International City Theatre (ICT) is presenting us with the opportunity to eavesdrop on a powerful artist at work with John Logan’s Red, winner of six Tony Awards, including Best Play. At the helm as producer/director of this wonderful production for ICT is award-winning director Caryn Desai.
We’ve all heard that successful painters’ creations are their babies, the results of outwardly expressed feelings and fate-granted talent lovingly caressed onto canvas. Their works are observed, admired and adored by us, the masses, because such talent comes from an often-envied place inside the artist. It is a place hidden behind doors only a randomly chosen few are granted the keys to open. We, as the common multitude, do not often get the opportunity to visit that place, feel its pulse, or hear its cries for attention or its screams to be released. But, what if we could eavesdrop, for a moment, into it?
Red is the fictional account of the events that may have taken place in the converted studio at 222 Bowery in New York City when non-fictional Abstract Impressionist Mark Rothko was commissioned at great expense to create a series of murals for the newly built, luxurious Four Seasons restaurant in the Seagram Building in 1958. This series of paintings is still viewed, and wondered upon today in galleries around the world, though neither the Four Seasons nor the Seagram Building was ever granted a viewing. Red tells us why.
In Red, Rothko (played by Tony Abatemarco), now in his 50s, hires an assistant, 20-something Ken (played by Patrick Stafford), an aspiring painter himself, to take on the mundane acts of a painter such as building the canvases, mixing the paints, cleaning brushes, and applying the ground color for Rothko’s magnificent works. Before even one of his duties begins, however, Rothko presents Ken to the audience to observe one of the yet uncompleted commissioned paintings and asks: “What do you see?”
As the audience, we are led to believe, as Ken believes, that his opinion matters. But this is not the case as Rothko makes this point perfectly clear. “Consider: I am not your rabbi, I am not your father, I am not your shrink, I am not your friend, I am not your teacher– I am your employer. You understand?”
As Ken takes on the position as Rothko’s assistant, he gets far more than a job or the opportunity to learn the craft from the heralded painter. Ken gets lessoned in what life becomes for an artist after years of putting paint and blood and soul to canvas while finding one’s way to fame in a world filled with those with no vision or appreciation for what is significant, according to Rothko.
Tony Abatemarco is brilliant as the grandiose, self-described genius of the painting world. He illuminates the character of Rothko as a man on a mission to earnestly and feverishly drive his assistant Ken, as a part of the “next generation” (as well as the rest of the uncaring/unknowing/unseeing world), to understand that one must respect those who came before in art, but one must also murder the older generation without care in order to move art forward.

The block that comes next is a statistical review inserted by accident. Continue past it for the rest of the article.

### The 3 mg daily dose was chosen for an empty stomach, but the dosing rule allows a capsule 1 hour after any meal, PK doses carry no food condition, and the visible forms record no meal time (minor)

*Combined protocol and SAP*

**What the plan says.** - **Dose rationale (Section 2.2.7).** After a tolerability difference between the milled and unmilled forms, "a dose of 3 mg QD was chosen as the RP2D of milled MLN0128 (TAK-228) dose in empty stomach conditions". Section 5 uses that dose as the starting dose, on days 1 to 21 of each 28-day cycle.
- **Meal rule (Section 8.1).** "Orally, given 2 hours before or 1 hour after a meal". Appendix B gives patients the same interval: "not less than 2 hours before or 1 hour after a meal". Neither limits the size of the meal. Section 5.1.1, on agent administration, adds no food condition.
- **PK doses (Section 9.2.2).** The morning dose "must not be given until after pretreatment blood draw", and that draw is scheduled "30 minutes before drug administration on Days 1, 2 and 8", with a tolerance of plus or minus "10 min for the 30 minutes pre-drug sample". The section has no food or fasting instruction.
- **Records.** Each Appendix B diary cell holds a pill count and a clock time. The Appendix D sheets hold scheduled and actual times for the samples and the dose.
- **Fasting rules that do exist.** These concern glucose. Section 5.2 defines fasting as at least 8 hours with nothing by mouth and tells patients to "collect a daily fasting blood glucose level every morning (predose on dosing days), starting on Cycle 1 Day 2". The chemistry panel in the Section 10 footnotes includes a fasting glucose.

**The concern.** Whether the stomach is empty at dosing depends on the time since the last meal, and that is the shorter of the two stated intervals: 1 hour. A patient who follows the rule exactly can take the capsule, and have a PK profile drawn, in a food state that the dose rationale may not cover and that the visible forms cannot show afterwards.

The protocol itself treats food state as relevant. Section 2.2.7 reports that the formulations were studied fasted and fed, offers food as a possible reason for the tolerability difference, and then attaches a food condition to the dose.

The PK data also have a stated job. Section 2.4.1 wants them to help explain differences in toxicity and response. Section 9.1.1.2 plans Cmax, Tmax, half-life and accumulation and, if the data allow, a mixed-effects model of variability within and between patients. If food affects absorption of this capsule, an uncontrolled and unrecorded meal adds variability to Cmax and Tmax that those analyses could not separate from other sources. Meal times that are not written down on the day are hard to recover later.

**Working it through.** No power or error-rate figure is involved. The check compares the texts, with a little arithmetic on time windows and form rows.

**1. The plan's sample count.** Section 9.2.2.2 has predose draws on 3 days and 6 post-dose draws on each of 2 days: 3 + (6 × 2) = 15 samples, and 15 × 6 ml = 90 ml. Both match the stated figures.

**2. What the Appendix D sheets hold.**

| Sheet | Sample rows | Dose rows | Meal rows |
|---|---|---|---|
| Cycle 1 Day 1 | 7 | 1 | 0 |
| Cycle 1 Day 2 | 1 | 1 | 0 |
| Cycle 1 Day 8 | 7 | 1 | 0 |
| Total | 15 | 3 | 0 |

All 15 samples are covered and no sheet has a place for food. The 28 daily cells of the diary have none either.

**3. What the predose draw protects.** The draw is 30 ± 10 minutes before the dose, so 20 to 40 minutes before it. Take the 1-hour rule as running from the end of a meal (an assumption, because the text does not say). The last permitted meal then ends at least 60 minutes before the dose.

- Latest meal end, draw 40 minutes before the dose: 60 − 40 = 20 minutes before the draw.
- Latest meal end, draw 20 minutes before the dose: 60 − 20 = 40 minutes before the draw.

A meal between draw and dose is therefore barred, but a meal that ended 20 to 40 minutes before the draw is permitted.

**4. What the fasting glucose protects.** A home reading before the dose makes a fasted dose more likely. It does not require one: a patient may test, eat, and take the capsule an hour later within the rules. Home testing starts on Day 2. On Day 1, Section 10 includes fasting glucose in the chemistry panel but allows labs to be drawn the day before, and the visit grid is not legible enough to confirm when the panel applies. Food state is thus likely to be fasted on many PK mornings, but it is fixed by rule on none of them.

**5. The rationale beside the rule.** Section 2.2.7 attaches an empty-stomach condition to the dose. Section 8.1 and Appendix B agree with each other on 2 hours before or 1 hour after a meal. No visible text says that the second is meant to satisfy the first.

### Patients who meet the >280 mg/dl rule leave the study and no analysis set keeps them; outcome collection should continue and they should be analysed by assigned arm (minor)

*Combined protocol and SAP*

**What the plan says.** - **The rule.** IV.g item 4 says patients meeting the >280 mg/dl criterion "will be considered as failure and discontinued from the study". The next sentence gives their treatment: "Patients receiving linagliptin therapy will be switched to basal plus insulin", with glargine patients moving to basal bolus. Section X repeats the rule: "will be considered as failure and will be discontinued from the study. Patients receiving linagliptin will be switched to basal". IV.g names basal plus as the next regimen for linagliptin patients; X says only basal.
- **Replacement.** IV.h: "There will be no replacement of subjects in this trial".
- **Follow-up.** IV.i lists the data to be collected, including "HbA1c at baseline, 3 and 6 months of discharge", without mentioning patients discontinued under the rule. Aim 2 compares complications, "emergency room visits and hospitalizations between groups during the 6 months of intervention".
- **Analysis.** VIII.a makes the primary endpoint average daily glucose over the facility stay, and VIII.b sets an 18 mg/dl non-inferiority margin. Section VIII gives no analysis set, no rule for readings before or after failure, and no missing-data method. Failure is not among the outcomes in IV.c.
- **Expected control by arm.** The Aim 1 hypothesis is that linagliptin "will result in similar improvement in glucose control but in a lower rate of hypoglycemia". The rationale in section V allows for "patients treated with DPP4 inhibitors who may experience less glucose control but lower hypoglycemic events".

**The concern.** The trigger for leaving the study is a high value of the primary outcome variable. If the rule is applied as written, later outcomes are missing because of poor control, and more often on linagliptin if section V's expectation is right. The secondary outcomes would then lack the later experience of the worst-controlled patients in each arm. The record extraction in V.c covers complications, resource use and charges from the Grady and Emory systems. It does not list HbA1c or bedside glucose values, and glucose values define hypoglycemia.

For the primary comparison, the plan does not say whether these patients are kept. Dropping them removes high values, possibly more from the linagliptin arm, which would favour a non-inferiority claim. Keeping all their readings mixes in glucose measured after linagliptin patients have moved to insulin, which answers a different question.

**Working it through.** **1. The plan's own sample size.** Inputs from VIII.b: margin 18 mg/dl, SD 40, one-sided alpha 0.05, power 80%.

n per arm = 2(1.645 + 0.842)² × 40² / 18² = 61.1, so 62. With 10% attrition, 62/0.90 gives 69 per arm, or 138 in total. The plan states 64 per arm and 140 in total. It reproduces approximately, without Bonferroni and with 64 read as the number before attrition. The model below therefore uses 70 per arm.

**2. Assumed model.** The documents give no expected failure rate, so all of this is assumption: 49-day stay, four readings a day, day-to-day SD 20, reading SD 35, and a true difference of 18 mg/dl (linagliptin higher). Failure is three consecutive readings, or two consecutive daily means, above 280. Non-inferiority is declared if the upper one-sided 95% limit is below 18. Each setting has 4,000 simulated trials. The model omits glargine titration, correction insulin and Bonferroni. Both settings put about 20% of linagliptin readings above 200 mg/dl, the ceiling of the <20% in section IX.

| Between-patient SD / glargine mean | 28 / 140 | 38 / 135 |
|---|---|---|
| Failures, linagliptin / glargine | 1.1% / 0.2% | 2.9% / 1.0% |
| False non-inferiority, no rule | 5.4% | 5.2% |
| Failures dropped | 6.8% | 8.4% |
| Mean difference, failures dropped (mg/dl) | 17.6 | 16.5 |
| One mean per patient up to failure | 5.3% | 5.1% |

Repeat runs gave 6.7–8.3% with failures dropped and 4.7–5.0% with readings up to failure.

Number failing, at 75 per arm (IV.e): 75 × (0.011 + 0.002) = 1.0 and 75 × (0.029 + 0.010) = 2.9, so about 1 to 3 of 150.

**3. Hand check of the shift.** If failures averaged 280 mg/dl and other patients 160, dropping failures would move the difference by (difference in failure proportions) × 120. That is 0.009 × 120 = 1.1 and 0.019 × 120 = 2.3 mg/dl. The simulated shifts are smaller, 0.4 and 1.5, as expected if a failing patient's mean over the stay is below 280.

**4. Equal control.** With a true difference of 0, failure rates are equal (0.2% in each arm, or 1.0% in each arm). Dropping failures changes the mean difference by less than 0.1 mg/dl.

Rothko is primarily driven by passion for his work and horror in his own realizations that no one is good enough to view his creations with an eye and a heart that can do the paintings the justice they deserve. Abatemarco gives us all that complexity and more with his thought-provoking, and at times compassionate, performance.
One would think that the role of the newly hired assistant would leave no room for complexity, but writer John Logan did not let that fate befall Ken, and neither does Patrick Stafford. Ken is skittish at first, of course. After all, Ken is the frightened newbie-on-the-block to Rothko’s experienced, storming ideals about the painter’s complex world. Then, over the two-year span of the production’s timeline, Ken is painted by Stafford with depth and complexity of his own, indicating that in his time with Rothko, Ken has become an opinion to be reckoned with. Stafford takes on his role with strength and gives us a Ken that is fictional in history, yes, but as real as Rothko himself onstage.
JR Bruce’s scene design for Red is both simple and complex, making it suitable for the studio at 222 Bowery that produced works by Rothko. The converted basketball court to painter’s studio is wonderfully spattered with a painter’s tools and paint as well from Rothko’s pallete. The set is completed with gymnasium-style windows that have been equally spattered to keep out any natural light, just as Rothko prefers. Lighting design credit for Red goes to Donna Ruzika, and costume design was by Kim DeShazo.
ICT’s production of Red proves that when talented people join together to create theatre as it should be performed, it culminates in more than just entertainment; it creates an experience.
Red is being presented by International City Theatre at the Long Beach Performing Arts Center, 300 East Ocean Blvd. The 90-minute, one act performances are Thursdays to Sundays through Sept 15. Thursday–Saturday performances are at 8pm, and Sunday matinees at 2pm. For tickets or more information, call (562) 436-4610 or visit internationalcitytheatre.org .